Saturday, January 30, 2010

A few photos more to follow, Exit Exam Day Pre Eagle Release, Paperwork DONE:)

( Photo: Jen holds the young Bald Eagle while Aprill records the important data in her chart. This will be the last entry in her medical chart other than tomorrow when it will say " released to the wild". )

( Photo 4 year old female Bald Eagle caught up for her exit exam. She was not pleased.)

( Photo: Two of the eagles that will be released tomorrow in flight for one of the last times in the flight building. Blurred photo because they were flying overhead.)
Good Morning Everyone,

I am in a great mood today! My end-of-year paperwork is DONE and submitted. If there is a part of this work that I don't like, and maybe even stronger than don't like, it is the end-of-year paperwork. I have many separate permits, so that task is daunting. I spend much of January crabby in anticipation of the inevitable.

We will be catching up eagles this morning and doing the exit exams for them. I will get photos as we do this today and post them through the day. It is a full day. First we have to catch the eagles to be released in the large flight building. We have 10 eagles in the building now, so that in itself will be a challenge. The eagles that are being released are back to 100% wild Bald Eagle at this point. They are fully recovered from whatever issue they had; they are fully conditioned so they have endurance, and they have honed their skills and are prepared to catch their dinner tomorrow night.

The conditioning is a major element to the success of the birds once they leave us. As an example, it is much like a person running a marathon after being ill. If you crawl out of your sickbed and take off running that marathon, you might make it out of the driveway, but there is zero chance you will make it to the end of the race and be alive. Conditioning is important to any athlete and raptors are amazing athletes.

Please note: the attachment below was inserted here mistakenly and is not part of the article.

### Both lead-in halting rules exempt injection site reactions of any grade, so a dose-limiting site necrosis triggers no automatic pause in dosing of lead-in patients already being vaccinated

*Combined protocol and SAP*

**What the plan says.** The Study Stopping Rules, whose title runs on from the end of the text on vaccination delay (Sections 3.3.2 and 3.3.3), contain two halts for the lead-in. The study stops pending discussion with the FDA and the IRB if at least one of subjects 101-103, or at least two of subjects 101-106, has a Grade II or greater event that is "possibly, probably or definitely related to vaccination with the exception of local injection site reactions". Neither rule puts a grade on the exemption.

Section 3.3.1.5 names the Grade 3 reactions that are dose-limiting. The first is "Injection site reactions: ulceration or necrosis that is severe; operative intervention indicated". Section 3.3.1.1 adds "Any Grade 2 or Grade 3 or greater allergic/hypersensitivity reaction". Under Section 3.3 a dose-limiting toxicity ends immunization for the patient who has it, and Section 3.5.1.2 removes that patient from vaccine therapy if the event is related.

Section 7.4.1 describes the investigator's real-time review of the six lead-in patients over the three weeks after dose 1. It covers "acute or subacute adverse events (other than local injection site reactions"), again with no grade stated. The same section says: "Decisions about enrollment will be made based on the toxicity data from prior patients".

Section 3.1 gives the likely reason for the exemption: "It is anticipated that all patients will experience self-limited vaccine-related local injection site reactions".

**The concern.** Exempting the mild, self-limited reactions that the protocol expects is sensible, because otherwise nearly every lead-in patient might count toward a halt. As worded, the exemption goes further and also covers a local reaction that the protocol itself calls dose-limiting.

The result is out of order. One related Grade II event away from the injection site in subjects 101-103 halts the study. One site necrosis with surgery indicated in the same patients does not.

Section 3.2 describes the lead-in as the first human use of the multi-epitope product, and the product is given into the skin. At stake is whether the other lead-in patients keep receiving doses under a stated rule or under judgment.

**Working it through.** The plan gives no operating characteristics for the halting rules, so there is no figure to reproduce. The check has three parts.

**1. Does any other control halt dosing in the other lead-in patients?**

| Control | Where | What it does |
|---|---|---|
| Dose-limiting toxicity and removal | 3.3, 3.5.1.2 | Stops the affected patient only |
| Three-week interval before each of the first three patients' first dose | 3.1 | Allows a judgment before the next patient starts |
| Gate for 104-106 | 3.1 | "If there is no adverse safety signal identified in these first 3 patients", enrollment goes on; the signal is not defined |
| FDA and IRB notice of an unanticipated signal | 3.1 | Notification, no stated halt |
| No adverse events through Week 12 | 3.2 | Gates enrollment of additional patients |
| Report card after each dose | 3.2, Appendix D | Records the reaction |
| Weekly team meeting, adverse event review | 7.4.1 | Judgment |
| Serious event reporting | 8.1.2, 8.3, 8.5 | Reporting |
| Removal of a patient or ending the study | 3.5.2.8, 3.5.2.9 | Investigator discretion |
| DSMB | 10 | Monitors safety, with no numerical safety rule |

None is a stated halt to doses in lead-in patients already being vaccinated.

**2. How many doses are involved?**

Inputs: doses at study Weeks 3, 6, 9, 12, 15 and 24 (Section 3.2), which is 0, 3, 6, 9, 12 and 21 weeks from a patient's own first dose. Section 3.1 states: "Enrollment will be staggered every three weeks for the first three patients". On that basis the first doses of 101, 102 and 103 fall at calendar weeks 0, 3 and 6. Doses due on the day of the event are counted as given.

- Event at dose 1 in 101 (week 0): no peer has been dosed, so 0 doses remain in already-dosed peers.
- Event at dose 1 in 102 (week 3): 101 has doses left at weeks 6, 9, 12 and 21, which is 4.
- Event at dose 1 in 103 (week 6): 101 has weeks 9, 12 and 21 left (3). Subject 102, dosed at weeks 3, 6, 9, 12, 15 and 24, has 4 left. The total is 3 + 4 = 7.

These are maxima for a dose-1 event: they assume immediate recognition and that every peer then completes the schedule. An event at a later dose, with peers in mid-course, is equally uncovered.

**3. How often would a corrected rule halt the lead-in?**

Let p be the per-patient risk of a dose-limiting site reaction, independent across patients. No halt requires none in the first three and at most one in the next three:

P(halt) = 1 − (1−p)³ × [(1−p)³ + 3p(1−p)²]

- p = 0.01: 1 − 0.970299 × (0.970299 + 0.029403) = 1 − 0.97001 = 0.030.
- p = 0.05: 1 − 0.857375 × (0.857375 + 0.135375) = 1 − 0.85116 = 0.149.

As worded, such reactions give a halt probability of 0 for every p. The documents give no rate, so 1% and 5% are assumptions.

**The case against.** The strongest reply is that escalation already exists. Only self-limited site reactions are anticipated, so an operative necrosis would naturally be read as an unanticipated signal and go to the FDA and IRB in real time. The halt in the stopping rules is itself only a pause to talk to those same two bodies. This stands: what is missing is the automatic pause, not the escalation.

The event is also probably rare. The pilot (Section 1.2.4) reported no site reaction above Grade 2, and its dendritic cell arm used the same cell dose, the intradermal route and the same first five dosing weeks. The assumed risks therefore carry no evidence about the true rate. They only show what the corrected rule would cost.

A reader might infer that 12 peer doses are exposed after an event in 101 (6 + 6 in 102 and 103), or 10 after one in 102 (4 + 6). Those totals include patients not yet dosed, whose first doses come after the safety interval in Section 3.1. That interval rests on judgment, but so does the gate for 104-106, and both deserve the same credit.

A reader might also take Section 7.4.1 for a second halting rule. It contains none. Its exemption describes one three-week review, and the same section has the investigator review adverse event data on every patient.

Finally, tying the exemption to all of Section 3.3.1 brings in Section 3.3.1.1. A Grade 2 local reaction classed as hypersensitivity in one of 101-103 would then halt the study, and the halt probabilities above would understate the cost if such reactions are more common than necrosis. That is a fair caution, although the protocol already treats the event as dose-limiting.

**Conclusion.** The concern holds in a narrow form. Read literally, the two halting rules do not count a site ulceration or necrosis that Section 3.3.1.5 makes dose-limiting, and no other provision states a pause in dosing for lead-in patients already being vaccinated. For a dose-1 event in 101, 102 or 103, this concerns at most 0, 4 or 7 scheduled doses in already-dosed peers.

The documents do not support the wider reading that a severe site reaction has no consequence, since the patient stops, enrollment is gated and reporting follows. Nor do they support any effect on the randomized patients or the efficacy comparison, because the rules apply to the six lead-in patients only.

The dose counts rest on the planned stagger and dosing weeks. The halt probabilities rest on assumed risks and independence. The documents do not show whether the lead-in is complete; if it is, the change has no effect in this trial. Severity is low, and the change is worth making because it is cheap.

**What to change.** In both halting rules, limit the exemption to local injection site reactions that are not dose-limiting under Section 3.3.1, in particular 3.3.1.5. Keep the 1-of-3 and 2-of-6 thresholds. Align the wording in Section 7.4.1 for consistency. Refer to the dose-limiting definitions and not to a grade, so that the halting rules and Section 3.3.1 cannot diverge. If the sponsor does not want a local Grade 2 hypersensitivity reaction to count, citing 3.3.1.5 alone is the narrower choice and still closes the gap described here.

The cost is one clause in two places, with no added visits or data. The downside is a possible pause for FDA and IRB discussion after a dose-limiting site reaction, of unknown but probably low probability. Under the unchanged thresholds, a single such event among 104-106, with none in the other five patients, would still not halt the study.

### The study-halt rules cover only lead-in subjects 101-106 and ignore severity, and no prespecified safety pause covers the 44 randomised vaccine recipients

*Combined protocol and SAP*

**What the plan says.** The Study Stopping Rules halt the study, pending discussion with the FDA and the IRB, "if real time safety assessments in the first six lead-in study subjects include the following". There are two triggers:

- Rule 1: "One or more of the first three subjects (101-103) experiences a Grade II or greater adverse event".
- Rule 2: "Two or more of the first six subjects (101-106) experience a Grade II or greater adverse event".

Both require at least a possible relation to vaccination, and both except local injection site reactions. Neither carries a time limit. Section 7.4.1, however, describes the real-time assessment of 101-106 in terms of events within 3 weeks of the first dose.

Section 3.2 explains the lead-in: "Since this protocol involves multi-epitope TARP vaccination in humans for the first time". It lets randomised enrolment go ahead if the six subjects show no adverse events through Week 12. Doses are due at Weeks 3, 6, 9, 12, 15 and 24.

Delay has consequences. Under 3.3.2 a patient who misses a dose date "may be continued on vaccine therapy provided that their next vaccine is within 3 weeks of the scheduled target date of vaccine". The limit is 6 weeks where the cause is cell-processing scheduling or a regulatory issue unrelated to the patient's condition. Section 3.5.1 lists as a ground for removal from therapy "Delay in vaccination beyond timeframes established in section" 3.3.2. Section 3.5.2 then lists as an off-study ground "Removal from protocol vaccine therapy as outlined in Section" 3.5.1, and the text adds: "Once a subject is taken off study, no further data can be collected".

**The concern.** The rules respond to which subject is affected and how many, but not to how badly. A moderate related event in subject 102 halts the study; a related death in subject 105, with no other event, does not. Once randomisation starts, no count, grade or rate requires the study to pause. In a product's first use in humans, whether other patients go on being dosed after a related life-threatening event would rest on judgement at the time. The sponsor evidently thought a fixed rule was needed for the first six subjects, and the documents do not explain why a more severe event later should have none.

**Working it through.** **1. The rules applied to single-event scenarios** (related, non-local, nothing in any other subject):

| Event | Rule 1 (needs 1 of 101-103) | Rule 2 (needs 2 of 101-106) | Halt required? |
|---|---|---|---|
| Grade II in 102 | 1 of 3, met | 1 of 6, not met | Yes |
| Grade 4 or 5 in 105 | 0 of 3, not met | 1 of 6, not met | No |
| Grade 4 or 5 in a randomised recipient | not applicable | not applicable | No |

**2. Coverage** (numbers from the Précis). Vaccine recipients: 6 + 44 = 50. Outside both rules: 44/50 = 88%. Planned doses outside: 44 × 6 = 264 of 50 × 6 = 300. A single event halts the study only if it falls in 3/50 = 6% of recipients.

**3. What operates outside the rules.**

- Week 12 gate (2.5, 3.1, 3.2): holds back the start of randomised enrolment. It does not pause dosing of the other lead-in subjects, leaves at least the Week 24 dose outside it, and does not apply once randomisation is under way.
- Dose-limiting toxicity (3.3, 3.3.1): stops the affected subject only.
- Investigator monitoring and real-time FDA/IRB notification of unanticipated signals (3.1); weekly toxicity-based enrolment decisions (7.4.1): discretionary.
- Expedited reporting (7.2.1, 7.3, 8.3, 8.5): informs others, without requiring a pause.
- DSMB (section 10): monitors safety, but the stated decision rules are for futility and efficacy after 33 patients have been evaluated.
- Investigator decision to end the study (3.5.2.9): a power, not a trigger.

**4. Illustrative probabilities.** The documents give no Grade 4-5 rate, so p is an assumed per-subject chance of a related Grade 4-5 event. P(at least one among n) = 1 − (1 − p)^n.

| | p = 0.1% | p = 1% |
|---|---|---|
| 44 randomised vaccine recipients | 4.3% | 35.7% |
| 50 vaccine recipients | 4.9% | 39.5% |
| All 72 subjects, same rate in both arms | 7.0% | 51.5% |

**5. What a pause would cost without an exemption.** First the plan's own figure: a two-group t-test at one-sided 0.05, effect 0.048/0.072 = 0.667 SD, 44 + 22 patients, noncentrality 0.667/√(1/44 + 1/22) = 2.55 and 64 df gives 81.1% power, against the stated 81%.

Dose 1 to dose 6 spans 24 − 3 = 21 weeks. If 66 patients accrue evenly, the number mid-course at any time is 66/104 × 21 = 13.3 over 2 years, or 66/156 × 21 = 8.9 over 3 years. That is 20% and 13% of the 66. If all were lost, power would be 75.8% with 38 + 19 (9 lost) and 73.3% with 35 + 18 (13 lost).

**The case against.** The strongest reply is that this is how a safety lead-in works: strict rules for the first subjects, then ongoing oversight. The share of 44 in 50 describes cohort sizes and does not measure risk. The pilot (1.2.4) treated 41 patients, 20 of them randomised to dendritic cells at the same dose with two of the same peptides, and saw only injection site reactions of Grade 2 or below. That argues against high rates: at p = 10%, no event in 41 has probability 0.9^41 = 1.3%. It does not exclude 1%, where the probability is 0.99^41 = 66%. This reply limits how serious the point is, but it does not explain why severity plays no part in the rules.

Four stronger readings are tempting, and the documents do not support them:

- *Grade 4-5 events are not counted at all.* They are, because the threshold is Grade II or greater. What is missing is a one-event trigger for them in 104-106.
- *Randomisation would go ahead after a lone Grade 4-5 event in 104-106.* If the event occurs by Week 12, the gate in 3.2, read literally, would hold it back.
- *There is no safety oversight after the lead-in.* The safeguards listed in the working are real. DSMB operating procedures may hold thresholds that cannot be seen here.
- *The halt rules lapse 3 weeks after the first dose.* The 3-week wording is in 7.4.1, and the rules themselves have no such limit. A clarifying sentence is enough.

Raptors are especially at risk if not conditioned well, as they not only have to fly, but, as predators, have to catch their dinner. Their wings and flight have to be perfect. They have to be able to make sharp turns and dive and do all the things that any wild eagle does. To do aerial acrobatics birds have to have perfect feathers. A broken-off tail is the same as an airplane missing part of its tail section. Birds are shaped perfectly for their life in the wild. If we compromise that in any broken feathers on the wings or tail, we might as well keep them in captivity, as their chance of surviving is not good.

The eagles we will catch up today for exams have not been "in arm" for at at least two months and longer in the case of one of the birds. They have no "tameness". They just want to get out of here and get back to their life as it should be.

We will weigh each of the eagles and check its body mass as well to make sure all the muscles are recovered and equal. When a bird has a fractured wing, it is exactly like a broken arm in humans. The affected side remains weaker without physical therapy. One of these eagles was hit by a bus. Honestly, hit by a bus! He had a broken wing and a broken leg, but if you are at the release, you will not be able to notice anything about him different from the wild eagles that are in the area. That is how it must be.

Each eagle will have its eyes checked and feet "pedicured" to add extra lanolin that it will need once it is released. The feet of any raptor are ultra-important. This is what they hunt with, and the feet have to be perfect.

Getting a patient release-ready is complicated. We are giving them a second chance at life. They have all come so far. I don't want something that we neglected to do to alter their course. My staff ( and family) will tell you that while in most of my life I am pretty laid back, when it come to the birds... I am the opposite.

And for those of you who wonder if I will miss the birds that are being released, I always think of them. I have cared for and released hundreds of eagles and thousands of other birds, and yet I can remember each case. Never for a second do I long to have them stay with us. They are wild, and our work is to get them back into the wild so they can start again.

I am off to catch up some eagles, get some photos to share with you, and then prepare the van for tomorrow.

Marge Gibson © 2010

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